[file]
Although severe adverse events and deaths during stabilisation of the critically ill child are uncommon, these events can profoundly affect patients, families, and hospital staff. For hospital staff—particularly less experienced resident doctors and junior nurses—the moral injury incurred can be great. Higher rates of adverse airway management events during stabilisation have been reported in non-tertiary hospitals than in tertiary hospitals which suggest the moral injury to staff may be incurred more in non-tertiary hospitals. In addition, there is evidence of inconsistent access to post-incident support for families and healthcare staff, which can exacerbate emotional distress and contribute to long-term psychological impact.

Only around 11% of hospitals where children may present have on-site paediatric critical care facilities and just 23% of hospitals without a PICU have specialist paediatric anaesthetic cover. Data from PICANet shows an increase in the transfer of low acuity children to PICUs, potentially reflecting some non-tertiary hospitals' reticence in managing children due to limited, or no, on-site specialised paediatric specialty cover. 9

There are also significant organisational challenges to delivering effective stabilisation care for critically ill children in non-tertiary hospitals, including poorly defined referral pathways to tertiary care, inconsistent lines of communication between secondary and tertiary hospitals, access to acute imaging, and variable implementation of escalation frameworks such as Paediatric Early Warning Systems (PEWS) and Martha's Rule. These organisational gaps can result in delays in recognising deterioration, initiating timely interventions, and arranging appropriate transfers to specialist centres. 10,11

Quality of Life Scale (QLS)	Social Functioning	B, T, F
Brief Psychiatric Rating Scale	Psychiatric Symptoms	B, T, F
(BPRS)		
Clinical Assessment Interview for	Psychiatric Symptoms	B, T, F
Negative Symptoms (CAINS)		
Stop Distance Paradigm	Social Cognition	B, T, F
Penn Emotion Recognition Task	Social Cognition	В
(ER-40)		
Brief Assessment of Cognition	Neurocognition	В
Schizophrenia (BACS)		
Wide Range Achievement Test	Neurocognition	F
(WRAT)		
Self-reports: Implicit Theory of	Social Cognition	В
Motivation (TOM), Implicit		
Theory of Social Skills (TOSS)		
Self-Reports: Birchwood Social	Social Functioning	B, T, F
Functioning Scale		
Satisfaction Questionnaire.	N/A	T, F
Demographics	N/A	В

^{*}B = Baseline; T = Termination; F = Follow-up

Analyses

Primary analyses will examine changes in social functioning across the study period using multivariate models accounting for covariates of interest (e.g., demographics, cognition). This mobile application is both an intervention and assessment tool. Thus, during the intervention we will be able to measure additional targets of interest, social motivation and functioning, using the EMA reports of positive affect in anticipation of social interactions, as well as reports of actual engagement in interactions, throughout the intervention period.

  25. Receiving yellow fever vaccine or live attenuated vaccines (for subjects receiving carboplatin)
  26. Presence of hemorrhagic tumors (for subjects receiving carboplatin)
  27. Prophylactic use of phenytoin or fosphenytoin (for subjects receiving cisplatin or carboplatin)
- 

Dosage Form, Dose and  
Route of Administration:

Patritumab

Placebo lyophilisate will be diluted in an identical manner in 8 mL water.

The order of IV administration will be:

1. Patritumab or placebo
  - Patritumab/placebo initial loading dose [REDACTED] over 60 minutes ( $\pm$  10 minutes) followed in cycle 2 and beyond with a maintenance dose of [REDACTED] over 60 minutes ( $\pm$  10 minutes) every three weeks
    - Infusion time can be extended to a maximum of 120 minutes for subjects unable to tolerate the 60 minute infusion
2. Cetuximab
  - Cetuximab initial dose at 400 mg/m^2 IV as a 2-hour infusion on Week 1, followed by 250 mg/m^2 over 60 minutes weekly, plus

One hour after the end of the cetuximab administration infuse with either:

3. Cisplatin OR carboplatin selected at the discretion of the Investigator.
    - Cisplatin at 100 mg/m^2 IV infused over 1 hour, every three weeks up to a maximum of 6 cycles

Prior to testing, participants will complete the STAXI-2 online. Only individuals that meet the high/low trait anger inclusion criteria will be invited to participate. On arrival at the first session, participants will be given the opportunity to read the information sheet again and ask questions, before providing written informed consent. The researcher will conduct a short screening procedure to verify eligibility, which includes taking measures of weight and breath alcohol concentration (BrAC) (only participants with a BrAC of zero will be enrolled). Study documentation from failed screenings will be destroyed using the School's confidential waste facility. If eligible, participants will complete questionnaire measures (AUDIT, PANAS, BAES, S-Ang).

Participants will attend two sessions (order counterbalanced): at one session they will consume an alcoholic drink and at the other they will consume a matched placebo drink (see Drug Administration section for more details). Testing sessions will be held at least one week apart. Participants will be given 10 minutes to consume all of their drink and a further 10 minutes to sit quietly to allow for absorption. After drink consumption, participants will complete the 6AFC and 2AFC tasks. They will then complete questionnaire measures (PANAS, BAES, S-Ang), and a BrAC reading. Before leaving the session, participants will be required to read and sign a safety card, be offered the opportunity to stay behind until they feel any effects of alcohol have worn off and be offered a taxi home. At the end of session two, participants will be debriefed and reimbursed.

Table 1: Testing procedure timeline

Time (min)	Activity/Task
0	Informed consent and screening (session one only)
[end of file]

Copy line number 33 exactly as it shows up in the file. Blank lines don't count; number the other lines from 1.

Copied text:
Placebo lyophilisate will be diluted in an identical manner in 8 mL water.